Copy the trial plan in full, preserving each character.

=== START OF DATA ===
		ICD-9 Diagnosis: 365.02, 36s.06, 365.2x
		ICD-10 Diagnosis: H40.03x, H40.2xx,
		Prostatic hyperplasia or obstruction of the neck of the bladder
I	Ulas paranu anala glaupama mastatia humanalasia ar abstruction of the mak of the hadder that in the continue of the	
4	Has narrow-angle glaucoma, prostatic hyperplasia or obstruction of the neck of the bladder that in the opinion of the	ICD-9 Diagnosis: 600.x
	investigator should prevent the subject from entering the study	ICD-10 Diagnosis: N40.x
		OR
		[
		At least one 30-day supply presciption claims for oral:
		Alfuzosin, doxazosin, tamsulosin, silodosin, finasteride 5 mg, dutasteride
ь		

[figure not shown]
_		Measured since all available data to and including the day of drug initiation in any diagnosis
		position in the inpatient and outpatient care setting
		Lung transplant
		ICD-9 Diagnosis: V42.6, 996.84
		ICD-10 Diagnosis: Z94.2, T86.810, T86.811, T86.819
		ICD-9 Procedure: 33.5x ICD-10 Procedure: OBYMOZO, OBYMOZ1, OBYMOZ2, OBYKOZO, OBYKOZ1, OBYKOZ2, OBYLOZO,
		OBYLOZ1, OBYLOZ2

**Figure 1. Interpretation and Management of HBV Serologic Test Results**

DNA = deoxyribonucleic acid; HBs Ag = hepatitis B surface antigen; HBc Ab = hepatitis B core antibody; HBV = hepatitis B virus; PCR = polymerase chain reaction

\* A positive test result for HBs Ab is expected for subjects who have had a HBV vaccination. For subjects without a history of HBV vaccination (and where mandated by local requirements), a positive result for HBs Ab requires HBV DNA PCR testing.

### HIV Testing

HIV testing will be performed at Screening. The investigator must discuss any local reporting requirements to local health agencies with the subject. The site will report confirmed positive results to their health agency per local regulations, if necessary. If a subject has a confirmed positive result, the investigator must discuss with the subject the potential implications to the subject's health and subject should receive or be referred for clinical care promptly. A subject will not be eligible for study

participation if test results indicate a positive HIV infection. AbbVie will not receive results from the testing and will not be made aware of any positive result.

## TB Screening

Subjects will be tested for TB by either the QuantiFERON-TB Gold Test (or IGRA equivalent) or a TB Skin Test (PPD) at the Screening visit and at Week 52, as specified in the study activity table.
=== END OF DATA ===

		ICD-9 Diagnosis: 365.02, 36s.06, 365.2x
		ICD-10 Diagnosis: H40.03x, H40.2xx,
		Prostatic hyperplasia or obstruction of the neck of the bladder
I	Ulas paranu anala glaupama mastatia humanalasia ar abstruction of the mak of the hadder that in the continue of the	
4	Has narrow-angle glaucoma, prostatic hyperplasia or obstruction of the neck of the bladder that in the opinion of the	ICD-9 Diagnosis: 600.x
	investigator should prevent the subject from entering the study	ICD-10 Diagnosis: N40.x
		OR
		[
		At least one 30-day supply presciption claims for oral:
		Alfuzosin, doxazosin, tamsulosin, silodosin, finasteride 5 mg, dutasteride
ь		

[figure not shown]
_		Measured since all available data to and including the day of drug initiation in any diagnosis
		position in the inpatient and outpatient care setting
		Lung transplant
		ICD-9 Diagnosis: V42.6, 996.84
		ICD-10 Diagnosis: Z94.2, T86.810, T86.811, T86.819
		ICD-9 Procedure: 33.5x ICD-10 Procedure: OBYMOZO, OBYMOZ1, OBYMOZ2, OBYKOZO, OBYKOZ1, OBYKOZ2, OBYLOZO,
		OBYLOZ1, OBYLOZ2

**Figure 1. Interpretation and Management of HBV Serologic Test Results**

DNA = deoxyribonucleic acid; HBs Ag = hepatitis B surface antigen; HBc Ab = hepatitis B core antibody; HBV = hepatitis B virus; PCR = polymerase chain reaction

\* A positive test result for HBs Ab is expected for subjects who have had a HBV vaccination. For subjects without a history of HBV vaccination (and where mandated by local requirements), a positive result for HBs Ab requires HBV DNA PCR testing.

### HIV Testing

HIV testing will be performed at Screening. The investigator must discuss any local reporting requirements to local health agencies with the subject. The site will report confirmed positive results to their health agency per local regulations, if necessary. If a subject has a confirmed positive result, the investigator must discuss with the subject the potential implications to the subject's health and subject should receive or be referred for clinical care promptly. A subject will not be eligible for study

participation if test results indicate a positive HIV infection. AbbVie will not receive results from the testing and will not be made aware of any positive result.

## TB Screening

Subjects will be tested for TB by either the QuantiFERON-TB Gold Test (or IGRA equivalent) or a TB Skin Test (PPD) at the Screening visit and at Week 52, as specified in the study activity table.